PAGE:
MAKING their way through the streets of Maryborough, a group of protesters made their presence known chanting: "What do we want? Gas free. When do we want it? Now."

On Sunday morning, protesters on foot and horse marched from Heritage Rose Park to Queens Park for the Water4Life ride to fight against proposed future shale gas projects in Wide Bay Burnett.



Regional Coordinator of Lock the Gate and the event, Vicki Perrin, said having worked in the mining industry, she could see both sides to the argument however the risks to water were "far too great."

"Water is the most important thing on the planet and we are the driest continent on the planet (so) why would we poison our water?" she said.

"So many places rely on ground water and fracking has been proven in the US by the EPA (Environment Protection Authority) that it contaminated all the ground water but the government won't listen to that."

The act of shale gas fracking is a mining technique of drilling and injecting fluid into the earth at high pressure in order to fracture shale rocks and release natural gas inside.

However, such a technique has invited criticism due to possible effects it could have on water supplies and air pollution.

Member for Maryborough, Bruce Saunders, who previously said future shale gas projects could "frack off", was in attendance for the protest and commended the efforts of those involved.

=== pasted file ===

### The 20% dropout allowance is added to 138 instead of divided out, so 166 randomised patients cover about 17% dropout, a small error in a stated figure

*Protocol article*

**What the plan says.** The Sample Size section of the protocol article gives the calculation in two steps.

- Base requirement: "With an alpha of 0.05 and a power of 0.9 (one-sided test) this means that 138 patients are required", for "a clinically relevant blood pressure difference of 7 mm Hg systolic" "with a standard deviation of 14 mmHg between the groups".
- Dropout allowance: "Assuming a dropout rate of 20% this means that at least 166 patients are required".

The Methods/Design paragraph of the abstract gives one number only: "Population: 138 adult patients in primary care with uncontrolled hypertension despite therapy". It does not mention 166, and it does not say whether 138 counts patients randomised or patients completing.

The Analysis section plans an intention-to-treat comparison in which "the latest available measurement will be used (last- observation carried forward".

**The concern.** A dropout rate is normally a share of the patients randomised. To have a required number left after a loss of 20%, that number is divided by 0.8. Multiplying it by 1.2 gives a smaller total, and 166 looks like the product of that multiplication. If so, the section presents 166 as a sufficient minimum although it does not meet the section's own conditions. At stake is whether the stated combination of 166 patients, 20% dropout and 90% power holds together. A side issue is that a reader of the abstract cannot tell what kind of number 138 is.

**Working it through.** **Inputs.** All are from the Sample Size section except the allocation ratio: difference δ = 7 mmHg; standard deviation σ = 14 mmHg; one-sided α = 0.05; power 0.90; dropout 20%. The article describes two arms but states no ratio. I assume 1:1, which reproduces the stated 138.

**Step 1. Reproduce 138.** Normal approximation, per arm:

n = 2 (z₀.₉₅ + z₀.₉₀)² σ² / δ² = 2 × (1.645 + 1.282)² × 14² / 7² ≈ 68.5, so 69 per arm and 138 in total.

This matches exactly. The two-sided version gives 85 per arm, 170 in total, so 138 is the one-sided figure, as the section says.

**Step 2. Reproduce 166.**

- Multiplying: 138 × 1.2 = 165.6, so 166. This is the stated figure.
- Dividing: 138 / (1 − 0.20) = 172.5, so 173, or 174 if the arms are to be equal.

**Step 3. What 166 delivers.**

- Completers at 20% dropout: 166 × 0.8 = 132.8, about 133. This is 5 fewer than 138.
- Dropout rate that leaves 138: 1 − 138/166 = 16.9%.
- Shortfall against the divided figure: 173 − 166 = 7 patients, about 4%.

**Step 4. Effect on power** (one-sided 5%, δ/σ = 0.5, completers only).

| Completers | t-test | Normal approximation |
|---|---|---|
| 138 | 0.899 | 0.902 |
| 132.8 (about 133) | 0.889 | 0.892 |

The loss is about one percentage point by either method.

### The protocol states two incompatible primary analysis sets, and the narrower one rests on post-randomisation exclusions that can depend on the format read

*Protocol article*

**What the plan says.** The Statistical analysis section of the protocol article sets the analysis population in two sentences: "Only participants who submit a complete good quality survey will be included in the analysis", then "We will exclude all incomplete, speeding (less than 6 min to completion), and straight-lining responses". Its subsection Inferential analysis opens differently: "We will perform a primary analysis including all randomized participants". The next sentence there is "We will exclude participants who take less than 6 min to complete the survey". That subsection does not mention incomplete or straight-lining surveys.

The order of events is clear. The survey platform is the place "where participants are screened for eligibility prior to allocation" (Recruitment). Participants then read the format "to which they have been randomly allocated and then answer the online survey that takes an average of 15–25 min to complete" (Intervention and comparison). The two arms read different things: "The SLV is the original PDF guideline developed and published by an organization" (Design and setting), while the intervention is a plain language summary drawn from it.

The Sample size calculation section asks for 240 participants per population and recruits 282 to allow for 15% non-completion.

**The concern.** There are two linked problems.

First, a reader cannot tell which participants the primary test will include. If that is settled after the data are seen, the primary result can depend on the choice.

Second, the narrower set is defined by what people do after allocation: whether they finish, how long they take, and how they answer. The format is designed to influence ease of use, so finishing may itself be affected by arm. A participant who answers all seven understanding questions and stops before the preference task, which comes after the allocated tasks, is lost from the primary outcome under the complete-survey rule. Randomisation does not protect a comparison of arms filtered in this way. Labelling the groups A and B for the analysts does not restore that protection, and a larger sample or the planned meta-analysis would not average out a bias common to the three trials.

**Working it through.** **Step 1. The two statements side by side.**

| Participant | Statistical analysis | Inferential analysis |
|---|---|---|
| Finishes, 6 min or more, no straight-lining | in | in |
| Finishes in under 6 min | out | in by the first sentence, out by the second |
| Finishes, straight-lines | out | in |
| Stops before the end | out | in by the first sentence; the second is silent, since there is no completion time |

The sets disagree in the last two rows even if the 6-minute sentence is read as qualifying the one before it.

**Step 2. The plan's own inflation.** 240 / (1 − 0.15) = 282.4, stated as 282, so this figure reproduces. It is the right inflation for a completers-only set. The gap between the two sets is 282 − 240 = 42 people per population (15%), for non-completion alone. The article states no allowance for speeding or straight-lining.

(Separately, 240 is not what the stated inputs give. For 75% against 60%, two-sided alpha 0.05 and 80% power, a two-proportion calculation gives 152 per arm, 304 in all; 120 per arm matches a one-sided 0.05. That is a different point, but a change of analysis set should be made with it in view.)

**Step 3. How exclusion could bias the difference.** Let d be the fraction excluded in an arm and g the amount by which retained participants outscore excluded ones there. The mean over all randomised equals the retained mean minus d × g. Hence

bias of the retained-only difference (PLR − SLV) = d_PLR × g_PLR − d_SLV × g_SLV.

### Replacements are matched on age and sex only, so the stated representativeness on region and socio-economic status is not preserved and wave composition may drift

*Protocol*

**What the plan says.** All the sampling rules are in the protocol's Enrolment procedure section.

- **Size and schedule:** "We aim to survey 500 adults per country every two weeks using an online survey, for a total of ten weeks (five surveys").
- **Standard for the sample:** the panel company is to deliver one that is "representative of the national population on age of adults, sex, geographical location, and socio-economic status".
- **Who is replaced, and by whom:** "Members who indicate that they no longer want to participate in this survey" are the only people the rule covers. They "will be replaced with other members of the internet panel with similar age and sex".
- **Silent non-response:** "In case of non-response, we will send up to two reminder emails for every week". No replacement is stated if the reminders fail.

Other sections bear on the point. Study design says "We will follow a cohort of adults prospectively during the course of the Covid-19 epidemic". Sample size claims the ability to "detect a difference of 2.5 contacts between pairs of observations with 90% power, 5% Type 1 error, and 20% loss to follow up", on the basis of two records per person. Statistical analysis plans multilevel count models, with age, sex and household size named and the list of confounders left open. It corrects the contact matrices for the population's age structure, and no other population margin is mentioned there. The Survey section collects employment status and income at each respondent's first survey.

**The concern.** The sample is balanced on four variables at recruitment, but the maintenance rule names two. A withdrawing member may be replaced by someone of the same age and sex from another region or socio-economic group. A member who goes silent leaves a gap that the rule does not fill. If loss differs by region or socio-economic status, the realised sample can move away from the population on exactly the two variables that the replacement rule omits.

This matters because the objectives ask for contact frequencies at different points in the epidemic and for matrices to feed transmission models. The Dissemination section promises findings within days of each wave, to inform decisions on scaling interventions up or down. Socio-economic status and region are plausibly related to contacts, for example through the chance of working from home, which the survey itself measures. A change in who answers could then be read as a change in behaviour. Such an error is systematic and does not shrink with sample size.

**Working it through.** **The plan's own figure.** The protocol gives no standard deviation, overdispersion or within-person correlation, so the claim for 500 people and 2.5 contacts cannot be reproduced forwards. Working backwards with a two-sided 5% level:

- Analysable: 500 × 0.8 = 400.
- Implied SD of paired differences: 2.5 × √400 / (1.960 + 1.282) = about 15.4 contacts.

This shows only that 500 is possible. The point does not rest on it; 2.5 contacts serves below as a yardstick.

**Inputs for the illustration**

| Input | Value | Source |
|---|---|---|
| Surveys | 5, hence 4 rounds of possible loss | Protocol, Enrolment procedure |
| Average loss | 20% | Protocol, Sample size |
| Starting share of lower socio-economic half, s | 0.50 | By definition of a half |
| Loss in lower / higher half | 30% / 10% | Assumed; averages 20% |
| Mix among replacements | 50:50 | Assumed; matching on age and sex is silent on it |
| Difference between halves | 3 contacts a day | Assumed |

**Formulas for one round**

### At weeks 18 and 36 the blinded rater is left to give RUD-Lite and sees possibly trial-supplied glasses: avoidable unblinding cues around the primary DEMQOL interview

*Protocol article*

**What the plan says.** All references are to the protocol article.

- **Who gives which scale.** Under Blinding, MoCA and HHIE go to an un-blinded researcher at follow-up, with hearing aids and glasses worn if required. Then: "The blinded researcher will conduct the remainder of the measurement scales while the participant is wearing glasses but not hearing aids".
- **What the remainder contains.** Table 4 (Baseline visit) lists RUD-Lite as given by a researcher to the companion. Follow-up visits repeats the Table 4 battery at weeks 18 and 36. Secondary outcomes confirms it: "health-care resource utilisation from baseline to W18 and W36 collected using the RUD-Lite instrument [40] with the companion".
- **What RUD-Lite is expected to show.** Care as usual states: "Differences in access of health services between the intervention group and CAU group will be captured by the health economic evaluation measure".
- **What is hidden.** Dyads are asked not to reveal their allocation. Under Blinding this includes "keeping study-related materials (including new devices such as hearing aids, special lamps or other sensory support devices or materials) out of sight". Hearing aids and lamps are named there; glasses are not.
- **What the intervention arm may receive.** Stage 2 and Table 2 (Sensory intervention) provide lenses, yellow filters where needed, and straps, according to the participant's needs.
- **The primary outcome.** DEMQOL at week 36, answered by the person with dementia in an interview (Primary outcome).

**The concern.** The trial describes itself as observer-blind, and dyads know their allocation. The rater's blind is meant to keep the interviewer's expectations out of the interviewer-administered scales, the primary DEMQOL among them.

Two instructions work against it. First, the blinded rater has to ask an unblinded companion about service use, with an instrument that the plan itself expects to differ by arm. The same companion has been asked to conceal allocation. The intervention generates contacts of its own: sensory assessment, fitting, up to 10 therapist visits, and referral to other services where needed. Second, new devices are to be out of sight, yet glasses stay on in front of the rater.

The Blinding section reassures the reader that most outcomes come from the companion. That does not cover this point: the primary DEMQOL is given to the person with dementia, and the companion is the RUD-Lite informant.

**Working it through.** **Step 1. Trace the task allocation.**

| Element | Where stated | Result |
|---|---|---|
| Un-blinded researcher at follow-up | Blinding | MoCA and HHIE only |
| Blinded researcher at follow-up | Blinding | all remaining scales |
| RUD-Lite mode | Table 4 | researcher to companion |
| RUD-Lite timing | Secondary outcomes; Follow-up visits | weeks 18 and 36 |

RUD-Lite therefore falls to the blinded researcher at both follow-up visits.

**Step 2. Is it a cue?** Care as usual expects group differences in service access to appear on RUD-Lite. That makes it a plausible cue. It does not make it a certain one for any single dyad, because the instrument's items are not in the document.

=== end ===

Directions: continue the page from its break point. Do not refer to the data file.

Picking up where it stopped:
"It's good to see people get out there and make sure they let governments know how they feel," he said.

"I really like to see people do that." Ms Perrin said there were now 20 communities declared gas field free in Wide Bay Burnett.

"The idea of people not coming out to support this when there's an overwhelming opposition to gas fields - why wouldn't you expect a lot of people?" she said. "Not only will it affect our drinking water, it affects our farmers who heavily depend on groundwater."

The protest featured internationally renowned horse whisperer dubbed The Man from Susan River, Guy McLean, making his mark with a poem dedicated the fight against fracking. Local country singer Wal Nielson also performed a song he wrote about fracking making for a moving end to the event.


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